I wandered about in a slightly exhausted daze admiring the sculptural curves and layers of compressed fossilised rock, then at swathes of green pasture and forest stretching out before me. The steep drop from the massive rocks – there are several besides Bell Rock – made me feel giddy. I dared not look over the edge. I’ve seen images of hikers in jubilant poses on top and at the edge of the rock, but this was not for me. On a fine day such as this, Bell Rock is a gem of a subject for any photographer; all I had to decide on was an angle that didn’t involve any life-threatening moves.
Bell Rock is a loop walk of 5.3kms and usually takes three hours to return. However, we took considerably longer because we took our time and made frequent stops as Glenn has an injury, and I like to take lots of photos and make notes. You can walk back through the forest, or as we did, veer left to walk back to Pohokura Road via a 4WD track, approximately 1km from your car.
“You’ve been gone all day,” said the woman at the shop in an amazed tone as we return 15 minutes before closing time. Boy, we’d motored down Pohukura Road to make sure we didn’t miss closing time to buy those chicken and chips we’d been thinking about while on our walk back to the car. And they were absolutely delicious.
The Maungaharuru Range
Maungaharuru is the spiritual home of the hapu, Ngāti Kurumōkihi. They are the kaitiaki (guardians) of Boundary Stream and nearby reserves. In 2017, as part of a Treaty settlement to redress grievances from 150 years ago, four DOC reserves in northern Hawke’s Bay were returned to their original owners, hapu (including Ngāti Ngāti Kurumōkihi), represented by the Maungaharuru-Tangitu Trust. Shortly after this, the hapū generously gifted back the four reserves to the people of Aotearoa.
Boundary Stream Reserve
Bell Rock is part of Boundary Stream Reserve, as are the other trails mentioned here. The 800ha reserve, also known as the Boundary Stream Mainland Island, is in the Maungaharuru Range and is one of the last remaining areas of native forest in Hawke’s Bay. It’s the heart of a significant conservation initiative to reduce introduced pests and restore and protect endangered species, including kiwi, kōkako, kākā, weta, and hundreds of species of native plants. The Boundary Stream Mainland Island project began in 1996 and is closely managed and monitored by DOC. Boundary Stream is one of six ‘islands’ set up in NZ. These islands help conservation staff find the best ways to restore entire ecosystems.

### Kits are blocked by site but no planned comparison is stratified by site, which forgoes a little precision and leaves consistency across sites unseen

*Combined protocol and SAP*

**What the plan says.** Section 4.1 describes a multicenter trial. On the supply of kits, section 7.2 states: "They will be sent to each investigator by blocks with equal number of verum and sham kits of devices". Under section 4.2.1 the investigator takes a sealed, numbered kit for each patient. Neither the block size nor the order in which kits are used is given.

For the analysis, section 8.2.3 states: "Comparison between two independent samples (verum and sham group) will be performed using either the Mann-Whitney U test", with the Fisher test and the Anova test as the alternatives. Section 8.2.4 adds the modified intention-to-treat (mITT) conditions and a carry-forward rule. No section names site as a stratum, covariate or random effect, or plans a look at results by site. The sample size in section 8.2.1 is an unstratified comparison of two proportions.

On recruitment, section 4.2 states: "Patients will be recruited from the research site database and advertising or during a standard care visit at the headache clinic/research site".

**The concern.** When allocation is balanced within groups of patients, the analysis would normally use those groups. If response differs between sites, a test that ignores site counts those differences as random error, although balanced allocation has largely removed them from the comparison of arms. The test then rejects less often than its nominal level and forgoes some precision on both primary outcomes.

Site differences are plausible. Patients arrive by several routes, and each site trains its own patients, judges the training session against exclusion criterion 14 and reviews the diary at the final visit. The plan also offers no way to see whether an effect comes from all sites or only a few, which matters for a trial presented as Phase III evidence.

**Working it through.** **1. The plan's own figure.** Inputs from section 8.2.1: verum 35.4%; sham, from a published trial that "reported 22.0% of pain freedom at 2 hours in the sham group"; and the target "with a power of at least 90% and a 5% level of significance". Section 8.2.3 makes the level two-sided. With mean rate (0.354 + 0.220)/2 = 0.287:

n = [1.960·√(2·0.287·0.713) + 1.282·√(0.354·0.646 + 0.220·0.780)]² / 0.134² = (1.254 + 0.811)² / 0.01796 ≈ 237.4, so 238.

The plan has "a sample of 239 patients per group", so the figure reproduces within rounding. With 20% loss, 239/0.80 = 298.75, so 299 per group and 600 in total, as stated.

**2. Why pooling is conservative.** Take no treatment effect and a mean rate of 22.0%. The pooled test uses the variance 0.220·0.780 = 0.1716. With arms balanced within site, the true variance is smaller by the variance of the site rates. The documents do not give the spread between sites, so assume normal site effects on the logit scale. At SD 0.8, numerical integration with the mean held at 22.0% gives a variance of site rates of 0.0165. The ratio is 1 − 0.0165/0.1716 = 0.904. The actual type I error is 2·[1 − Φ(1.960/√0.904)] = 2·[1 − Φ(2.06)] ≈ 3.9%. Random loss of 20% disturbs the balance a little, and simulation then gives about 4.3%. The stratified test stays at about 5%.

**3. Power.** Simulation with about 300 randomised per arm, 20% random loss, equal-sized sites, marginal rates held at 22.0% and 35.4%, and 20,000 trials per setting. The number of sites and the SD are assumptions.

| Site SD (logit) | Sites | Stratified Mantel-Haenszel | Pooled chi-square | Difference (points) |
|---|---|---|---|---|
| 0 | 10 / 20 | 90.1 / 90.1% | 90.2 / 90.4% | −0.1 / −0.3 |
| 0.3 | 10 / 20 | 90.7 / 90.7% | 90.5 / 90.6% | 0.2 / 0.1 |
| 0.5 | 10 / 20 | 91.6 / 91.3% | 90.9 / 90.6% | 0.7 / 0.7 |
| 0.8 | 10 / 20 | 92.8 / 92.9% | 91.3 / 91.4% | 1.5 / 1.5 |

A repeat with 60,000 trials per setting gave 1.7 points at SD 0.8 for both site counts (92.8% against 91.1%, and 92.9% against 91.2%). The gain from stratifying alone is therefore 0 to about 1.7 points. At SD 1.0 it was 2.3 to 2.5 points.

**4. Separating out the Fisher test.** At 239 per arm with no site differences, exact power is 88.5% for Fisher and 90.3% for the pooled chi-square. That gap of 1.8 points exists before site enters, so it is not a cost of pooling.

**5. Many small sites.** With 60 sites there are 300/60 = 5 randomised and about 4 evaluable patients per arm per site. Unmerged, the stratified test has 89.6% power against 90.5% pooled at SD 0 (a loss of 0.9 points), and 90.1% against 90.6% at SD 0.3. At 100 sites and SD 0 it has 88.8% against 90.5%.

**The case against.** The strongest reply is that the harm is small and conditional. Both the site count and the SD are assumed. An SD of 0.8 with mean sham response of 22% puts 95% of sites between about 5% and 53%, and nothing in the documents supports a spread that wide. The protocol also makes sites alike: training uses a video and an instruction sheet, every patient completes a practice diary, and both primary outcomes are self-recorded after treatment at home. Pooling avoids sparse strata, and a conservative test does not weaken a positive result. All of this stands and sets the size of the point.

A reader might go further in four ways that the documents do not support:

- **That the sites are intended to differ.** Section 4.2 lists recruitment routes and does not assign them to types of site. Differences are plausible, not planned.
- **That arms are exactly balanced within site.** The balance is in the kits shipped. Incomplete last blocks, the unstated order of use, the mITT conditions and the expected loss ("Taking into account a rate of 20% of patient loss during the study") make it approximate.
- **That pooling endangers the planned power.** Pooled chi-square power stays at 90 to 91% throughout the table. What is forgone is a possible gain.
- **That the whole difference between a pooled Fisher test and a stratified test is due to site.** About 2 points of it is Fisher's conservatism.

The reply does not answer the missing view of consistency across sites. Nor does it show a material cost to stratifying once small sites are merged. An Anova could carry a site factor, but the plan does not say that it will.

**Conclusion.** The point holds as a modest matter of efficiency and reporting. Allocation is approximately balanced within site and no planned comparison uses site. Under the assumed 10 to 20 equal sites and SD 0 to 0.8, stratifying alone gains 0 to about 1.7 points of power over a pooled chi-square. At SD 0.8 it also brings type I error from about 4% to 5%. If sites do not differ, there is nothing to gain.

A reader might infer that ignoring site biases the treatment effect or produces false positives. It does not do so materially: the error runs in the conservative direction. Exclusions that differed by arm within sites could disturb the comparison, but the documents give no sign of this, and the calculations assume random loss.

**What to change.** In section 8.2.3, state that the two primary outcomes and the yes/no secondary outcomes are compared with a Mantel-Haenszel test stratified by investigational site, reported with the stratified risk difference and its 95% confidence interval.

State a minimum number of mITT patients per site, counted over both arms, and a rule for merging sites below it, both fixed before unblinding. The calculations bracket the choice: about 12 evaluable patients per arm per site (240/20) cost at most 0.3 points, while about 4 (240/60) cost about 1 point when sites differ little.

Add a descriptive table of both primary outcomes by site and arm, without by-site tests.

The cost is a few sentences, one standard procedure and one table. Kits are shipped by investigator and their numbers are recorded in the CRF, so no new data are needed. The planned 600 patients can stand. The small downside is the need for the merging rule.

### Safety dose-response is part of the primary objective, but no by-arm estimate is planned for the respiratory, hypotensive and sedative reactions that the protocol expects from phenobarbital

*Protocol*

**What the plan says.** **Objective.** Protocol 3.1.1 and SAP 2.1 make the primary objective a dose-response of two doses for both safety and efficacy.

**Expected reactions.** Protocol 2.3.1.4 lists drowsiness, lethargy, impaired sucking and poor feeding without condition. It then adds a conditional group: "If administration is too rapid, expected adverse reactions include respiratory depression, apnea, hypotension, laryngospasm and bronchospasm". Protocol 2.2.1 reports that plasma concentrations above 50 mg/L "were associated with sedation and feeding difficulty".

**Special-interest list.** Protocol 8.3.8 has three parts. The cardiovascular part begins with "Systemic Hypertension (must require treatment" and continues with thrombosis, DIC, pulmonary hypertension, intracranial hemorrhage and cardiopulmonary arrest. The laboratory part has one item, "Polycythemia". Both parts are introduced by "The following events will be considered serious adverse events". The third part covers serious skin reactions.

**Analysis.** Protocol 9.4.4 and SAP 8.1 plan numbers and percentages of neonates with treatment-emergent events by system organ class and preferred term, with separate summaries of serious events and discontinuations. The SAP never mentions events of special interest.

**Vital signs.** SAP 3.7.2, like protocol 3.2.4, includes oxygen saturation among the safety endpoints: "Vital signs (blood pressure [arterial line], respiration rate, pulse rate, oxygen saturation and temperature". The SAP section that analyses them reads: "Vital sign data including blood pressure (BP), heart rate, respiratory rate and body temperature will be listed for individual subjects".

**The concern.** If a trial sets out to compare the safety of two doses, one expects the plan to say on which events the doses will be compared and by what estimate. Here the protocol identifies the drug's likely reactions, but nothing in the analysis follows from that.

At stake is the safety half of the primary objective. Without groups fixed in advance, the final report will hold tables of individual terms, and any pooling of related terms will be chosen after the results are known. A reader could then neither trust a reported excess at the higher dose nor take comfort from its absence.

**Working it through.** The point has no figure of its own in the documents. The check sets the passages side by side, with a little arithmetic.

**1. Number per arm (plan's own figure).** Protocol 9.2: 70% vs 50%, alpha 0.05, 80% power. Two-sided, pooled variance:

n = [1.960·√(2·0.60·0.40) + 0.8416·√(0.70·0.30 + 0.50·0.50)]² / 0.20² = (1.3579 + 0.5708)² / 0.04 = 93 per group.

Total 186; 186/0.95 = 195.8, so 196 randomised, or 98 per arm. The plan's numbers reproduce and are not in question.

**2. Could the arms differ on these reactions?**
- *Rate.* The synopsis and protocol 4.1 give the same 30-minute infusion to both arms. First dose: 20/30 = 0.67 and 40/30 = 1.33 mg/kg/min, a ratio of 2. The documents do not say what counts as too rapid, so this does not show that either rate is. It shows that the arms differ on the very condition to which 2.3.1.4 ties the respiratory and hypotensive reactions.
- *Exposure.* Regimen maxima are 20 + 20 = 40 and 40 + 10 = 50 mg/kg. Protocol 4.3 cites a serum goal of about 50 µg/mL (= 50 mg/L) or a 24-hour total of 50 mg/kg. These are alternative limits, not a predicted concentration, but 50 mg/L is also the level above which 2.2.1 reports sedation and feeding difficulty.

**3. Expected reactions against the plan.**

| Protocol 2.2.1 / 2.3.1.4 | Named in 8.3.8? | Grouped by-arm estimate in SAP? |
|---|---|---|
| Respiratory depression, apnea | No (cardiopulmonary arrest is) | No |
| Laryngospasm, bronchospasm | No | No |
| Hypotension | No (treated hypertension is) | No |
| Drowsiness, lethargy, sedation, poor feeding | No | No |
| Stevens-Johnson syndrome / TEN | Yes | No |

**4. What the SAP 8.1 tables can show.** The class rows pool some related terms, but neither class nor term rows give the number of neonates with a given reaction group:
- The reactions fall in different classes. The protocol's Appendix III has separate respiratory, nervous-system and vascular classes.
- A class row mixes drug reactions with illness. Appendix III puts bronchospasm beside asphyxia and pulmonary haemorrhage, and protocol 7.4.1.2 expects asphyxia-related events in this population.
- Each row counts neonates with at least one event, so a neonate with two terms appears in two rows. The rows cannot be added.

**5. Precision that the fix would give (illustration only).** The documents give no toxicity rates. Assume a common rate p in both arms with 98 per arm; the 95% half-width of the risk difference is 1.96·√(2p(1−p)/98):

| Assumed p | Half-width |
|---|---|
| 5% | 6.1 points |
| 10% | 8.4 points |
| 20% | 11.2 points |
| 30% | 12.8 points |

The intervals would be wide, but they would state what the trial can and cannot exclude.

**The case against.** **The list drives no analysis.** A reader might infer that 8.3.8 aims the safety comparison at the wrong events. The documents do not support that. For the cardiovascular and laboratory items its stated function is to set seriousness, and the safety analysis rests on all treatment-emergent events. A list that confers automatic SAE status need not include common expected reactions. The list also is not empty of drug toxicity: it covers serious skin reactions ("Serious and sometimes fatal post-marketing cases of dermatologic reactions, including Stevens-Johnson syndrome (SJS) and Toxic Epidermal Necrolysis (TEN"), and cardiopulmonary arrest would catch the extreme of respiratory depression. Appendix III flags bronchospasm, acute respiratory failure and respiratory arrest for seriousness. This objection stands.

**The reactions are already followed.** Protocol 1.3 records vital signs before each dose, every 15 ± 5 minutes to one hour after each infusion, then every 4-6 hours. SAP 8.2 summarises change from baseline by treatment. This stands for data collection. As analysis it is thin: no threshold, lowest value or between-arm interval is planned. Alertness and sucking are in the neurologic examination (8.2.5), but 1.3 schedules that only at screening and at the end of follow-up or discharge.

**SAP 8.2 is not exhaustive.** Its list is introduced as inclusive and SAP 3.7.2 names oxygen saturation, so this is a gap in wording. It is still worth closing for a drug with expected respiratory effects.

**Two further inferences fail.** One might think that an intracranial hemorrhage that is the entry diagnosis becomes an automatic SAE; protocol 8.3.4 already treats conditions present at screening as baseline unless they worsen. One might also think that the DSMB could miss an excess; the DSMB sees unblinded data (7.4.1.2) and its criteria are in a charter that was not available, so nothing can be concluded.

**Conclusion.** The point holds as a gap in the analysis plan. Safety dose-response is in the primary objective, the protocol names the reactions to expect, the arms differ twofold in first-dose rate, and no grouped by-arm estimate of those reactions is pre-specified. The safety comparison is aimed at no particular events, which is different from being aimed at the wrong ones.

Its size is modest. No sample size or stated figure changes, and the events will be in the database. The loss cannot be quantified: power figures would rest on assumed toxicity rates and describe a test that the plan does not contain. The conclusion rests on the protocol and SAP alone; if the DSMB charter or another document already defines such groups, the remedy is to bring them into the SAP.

Be prepared when tramping
- Weather conditions can change rapidly. Be prepared and carry wet weather and warm clothing, snacks, and water. It’s advisable to travel here on a fine day to fully appreciate
what you’ve come for.
- Do not disturb traps, poison stations and other equipment.
- Actively supervise your children.
- Tracks to Bell Rock and Shine Falls cross private property, so keep to marked tracks and use stiles.
- Pohokura and Heay’s Access Road car parks have toilets.
- Moderate fitness required.
- Tell someone where you’re going and when you expect to be back.
Also in the area
- Guthrie Smith Arboretum Open every Sunday 9am-5pm, October to May. Entry is free. 3561 State Highway 2. It covers 90ha, with trees from Australia, China, Japan, Himalayas, Europe, Mexico, North America, Mediterranean and others. Various walkway tracks link all.
- Holt Forest Arboretum Just before Tutira Store, turn left at Waikoau Road. Holt Forest is signposted at this road.
- Lake Tutira Reserve and Country Park A sign beside the lake describes Tutira as ‘one step on a journey, with much for travellers to discover in the vicinity. Lake Tutira Reserve and Country Park is an excellent place for camping and motorhomes.
- Facilities include picnic tables, BBQs, cold showers, tap water and toilets.
- There are two main hiking trails through the park.
- Birdlife at the lake includes scaup, grey ducks, black swans, white-throated shags, black shags, white-face herons, pukeko, fantails, New Zealand wood pigeons, swallows and kingfishers.
- Due to toxic algal bloom, the lake is usually not suitable for swimming. Check signs in the park for information on swimming risks.
- This park is not suitable for dogs.
- Camping fee – $5/person per day (donation box).
- For more information: hbrc.govt.nz/hawkes-bay/regional-parks/tutira-regional-park/
- Opouahi/Panpac Kiwi Creche: ecoed.org.nz/kiwi-creche
We stayed overnight at Red Shed Quarters in Kotemaori, and it was a welcome finish to our long day. Comfortable and cosy, it came with absolutely everything you could wish for – piles of fluffy towels, soft beds with fresh linen, games, books, hot showers and pretty views over the rural countryside. We enjoyed a glass of wine as we watched magpies, rabbits and wood pigeons from the porch.